Cannabis operations are moving forward quickly in Riverside County, with nearly 70 permit recommendations for cannabis businesses in unincorporated areas. On July 2, the Riverside County Board of Supervisors approved a list of recommendations for 50 permits for cannabis cultivation and 19 permits for cannabis retail operations. It’s the first step in setting up a robust cannabis market in areas that fall in the county’s jurisdiction.
Using a 400-point system, 119 business proposals were considered and ranked based on location, feasibility and whether or not county officials believed they had a sound business plan. Businesses also received bonus points if they claimed local ownership and will provide local hiring opportunities. Those who will provide better pay than minimum wage were also favored. No delivery-only businesses, however, received any recommendations, possibly due to the oversaturation of illegal delivery services in the county.
With an emphasis on respecting neighbors, the business proposals were carefully vetted. “The Commercial Cannabis program has been crafted to allow for Commercial Cannabis Activities that could potentially co-exist with existing and future businesses and within reasonable development standards that would protect residential neighborhoods,” the Riverside County agenda reads. “Each case will be individually reviewed and vetted by the hearing bodies and the public to ensure that the proposed permitted use is compatible with surroundings, mitigates potential impacts to residents and businesses, and is in compliance with all state and local laws.”
In total, 69 businesses received recommendations to move forward in the licensing application process. None of the businesses yielded perfect scores on the point system. Of all 119 businesses, The Artist Tree ranked the highest with 380.8 points. The business proposal with the lowest amount of points was ranked at 202.1 points. All business proposals must abide by Riverside County’s land use and zoning regulations, which are outlined in Ordinance No. 348. “Upon Board receipt of this ranking list, the top proposals that have been identified as being able to move forward will have 120-days to submit a complete application for a Conditional Use Permit and Development Agreement pursuant to Ordinance No. 348.”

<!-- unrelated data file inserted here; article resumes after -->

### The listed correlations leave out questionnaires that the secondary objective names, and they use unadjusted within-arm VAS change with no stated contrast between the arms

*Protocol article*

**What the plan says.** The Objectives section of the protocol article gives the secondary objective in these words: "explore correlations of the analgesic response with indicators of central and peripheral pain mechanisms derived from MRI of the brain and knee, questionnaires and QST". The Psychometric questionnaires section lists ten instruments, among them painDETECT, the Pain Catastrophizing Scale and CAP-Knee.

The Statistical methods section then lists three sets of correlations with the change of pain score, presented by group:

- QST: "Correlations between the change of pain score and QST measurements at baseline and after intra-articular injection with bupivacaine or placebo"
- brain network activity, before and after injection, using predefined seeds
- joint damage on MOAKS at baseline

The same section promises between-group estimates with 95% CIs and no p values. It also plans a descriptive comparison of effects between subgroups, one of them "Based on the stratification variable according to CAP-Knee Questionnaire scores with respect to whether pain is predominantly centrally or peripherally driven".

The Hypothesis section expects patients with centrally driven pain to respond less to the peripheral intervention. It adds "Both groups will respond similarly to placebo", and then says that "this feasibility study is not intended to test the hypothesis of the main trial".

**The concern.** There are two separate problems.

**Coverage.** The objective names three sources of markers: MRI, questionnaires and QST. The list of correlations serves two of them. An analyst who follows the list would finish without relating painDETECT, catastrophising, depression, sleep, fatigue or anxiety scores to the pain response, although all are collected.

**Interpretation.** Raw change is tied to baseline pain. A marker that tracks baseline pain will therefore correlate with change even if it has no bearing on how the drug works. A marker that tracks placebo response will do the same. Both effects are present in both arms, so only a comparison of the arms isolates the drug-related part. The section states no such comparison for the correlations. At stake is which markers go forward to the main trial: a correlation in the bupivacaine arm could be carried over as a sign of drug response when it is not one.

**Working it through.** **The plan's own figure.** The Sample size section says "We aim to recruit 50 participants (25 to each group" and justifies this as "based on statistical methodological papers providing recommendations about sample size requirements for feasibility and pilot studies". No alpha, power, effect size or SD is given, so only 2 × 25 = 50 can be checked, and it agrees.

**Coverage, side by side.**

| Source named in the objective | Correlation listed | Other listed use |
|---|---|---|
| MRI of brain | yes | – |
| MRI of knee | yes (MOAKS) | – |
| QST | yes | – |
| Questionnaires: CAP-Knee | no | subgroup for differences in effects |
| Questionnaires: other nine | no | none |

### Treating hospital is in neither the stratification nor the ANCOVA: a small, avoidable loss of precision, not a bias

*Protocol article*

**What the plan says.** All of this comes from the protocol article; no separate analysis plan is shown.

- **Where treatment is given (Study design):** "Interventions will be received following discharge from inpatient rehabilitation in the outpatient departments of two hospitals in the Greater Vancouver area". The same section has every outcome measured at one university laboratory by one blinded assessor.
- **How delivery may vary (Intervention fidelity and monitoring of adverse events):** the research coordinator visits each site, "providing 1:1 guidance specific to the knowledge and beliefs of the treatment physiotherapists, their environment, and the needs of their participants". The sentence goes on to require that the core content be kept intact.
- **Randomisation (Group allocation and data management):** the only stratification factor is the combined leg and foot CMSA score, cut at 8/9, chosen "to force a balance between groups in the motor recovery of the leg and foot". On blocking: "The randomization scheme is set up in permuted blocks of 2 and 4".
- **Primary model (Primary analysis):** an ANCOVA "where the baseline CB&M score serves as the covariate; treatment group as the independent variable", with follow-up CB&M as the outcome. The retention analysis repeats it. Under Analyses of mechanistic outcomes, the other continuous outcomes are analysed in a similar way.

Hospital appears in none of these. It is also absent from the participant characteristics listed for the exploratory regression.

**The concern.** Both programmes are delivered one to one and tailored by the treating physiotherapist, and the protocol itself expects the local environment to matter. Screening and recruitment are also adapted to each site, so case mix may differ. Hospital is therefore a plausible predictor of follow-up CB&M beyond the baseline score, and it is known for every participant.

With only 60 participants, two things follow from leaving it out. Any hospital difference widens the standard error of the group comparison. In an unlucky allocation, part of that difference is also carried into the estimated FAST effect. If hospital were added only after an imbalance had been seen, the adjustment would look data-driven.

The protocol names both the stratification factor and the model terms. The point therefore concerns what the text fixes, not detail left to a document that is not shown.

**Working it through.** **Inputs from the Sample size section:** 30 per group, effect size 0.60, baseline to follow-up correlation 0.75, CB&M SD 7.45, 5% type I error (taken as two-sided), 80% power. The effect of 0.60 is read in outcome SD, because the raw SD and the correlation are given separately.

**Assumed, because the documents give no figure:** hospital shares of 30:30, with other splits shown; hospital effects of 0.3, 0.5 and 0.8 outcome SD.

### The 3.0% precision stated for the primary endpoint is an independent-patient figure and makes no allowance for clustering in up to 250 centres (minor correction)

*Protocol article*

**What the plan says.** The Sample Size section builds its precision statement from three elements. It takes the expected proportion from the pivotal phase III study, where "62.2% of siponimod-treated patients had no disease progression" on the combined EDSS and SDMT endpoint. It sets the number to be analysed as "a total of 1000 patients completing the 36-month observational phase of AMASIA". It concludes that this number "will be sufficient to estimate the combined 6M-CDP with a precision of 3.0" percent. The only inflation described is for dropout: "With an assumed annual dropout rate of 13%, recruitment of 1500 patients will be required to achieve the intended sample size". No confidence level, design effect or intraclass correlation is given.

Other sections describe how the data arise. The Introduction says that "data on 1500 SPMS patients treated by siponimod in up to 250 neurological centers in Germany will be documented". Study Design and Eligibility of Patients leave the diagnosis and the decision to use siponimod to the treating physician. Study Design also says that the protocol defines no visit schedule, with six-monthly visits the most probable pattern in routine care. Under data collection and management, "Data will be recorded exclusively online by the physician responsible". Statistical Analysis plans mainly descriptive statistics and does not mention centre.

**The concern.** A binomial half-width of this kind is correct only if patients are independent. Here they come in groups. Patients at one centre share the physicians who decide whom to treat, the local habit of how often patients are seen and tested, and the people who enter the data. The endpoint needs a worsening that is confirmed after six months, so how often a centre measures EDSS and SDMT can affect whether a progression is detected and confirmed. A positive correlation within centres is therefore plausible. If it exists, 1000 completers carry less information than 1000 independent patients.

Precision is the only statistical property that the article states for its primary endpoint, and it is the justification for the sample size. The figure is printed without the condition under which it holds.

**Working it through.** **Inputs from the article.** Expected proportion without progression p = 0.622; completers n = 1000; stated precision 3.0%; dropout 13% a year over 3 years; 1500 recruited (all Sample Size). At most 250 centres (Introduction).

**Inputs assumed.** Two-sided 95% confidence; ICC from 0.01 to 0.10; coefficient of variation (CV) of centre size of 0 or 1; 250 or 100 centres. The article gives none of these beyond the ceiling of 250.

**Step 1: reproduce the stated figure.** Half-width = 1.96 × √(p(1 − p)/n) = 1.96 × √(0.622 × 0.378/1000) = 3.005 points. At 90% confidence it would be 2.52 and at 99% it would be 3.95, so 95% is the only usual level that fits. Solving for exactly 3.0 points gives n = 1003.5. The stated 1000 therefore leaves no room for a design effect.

Jeff Greene is chief of staff for Riverside County Supervisor Kevin Jeffries, who also serves on the county’s Cannabis Ad Hoc Committee. Greene told CULTURE that there is currently no cap on cannabis businesses in the county. He clarified that the recommendations greenlight businesses to move forward and apply for Conditional Use Permits. Once they have those, they can move forward with several more requirements and apply for state licenses.
“Upon Board receipt of this ranking list, the top proposals that have been identified as being able to move forward will have 120-days to submit a complete application for a Conditional Use Permit and Development Agreement pursuant to Ordinance No. 348.”
Licensing businesses is one of the ways county leaders are tackling illegal sales—which are alive and well in Riverside County. But meanwhile, illegal cannabis eradication efforts continue in full force. In June, Riverside County Sheriff agents seized illegal cannabis valued at around $190 million in unincorporated areas near Anza. On July 18, Riverside County Sheriff officers raided another operation near Perris, seizing 47 tons of cannabis and making 49 arrests. The wave of raids spawned a heated conversation on social media. Police said the illegal cannabis operations use harmful chemicals, while others argued that it’s actually all about money.
Businesses will pay a public-benefit fee to fund code enforcement efforts to curb illegal cannabis operations. That fee is on top of state excise taxes. Despite the massive raids, county leaders are showing that they are willing to provide a pathway for legal businesses as well.